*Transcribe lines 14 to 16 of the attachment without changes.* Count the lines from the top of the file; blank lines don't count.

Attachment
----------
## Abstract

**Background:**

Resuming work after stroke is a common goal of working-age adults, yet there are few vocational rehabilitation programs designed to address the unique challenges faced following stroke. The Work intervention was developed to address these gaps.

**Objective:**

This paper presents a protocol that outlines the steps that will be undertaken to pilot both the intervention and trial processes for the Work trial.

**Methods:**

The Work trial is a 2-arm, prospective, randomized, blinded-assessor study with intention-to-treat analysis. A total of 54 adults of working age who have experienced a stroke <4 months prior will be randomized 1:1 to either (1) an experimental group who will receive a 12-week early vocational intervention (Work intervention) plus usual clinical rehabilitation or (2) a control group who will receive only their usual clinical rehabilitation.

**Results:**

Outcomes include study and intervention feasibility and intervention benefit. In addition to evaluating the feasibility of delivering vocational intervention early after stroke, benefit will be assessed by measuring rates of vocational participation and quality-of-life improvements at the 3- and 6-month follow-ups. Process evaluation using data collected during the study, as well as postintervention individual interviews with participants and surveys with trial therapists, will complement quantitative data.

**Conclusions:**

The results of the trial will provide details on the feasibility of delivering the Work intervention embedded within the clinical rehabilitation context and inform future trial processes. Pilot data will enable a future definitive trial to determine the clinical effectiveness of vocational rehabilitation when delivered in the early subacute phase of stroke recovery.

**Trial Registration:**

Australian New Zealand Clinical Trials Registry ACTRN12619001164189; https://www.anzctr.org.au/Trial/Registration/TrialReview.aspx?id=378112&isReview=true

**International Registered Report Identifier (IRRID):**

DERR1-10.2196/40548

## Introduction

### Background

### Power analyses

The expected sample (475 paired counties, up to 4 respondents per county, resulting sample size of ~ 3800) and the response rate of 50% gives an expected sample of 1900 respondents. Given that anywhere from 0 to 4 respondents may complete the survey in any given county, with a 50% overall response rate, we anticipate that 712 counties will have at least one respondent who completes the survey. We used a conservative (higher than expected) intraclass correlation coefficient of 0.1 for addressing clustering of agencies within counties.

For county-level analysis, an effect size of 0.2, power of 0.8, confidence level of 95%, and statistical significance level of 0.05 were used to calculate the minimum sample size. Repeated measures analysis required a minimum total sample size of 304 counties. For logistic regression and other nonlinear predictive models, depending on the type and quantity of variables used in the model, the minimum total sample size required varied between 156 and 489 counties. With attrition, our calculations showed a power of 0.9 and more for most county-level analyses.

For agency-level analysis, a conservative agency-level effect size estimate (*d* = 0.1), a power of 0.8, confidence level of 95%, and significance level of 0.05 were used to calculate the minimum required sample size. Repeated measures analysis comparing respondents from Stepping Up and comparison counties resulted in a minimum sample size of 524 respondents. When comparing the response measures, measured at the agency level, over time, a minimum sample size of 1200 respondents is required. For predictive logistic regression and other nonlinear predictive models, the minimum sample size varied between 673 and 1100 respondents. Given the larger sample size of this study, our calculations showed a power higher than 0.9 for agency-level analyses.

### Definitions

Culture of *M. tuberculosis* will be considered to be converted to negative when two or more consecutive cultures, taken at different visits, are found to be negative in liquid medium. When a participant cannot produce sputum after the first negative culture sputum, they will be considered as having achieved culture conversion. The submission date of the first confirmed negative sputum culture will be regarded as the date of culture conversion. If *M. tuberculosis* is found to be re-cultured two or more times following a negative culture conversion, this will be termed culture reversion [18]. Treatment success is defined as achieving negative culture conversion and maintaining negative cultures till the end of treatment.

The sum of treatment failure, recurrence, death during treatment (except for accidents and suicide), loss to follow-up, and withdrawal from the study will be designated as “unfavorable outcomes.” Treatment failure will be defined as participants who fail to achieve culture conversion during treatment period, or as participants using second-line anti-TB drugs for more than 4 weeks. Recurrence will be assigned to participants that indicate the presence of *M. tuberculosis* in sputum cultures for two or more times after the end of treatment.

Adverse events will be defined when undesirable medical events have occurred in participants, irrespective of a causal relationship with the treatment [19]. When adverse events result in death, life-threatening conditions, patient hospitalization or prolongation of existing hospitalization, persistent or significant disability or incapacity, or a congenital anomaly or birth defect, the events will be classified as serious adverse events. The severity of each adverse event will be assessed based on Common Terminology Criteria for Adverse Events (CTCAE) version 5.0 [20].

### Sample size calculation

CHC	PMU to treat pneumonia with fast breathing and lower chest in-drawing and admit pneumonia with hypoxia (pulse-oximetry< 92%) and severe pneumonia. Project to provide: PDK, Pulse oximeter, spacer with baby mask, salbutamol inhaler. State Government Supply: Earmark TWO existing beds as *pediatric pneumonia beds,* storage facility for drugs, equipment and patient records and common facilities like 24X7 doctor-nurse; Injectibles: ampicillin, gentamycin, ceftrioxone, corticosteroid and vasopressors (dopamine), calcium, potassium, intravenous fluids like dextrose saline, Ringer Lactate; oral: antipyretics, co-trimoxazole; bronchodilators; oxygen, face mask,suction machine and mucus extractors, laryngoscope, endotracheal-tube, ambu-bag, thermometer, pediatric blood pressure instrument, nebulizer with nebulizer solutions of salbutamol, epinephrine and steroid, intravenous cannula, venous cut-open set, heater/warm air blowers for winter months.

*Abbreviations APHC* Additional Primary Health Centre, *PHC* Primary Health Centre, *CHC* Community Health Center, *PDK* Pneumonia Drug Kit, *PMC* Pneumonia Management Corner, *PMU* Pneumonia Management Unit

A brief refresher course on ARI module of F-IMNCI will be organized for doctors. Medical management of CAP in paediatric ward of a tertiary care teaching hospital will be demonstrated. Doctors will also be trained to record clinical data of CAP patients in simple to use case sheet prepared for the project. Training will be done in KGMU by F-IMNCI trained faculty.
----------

**International Registered Report Identifier (IRRID):**

DERR1-10.2196/40548

## Introduction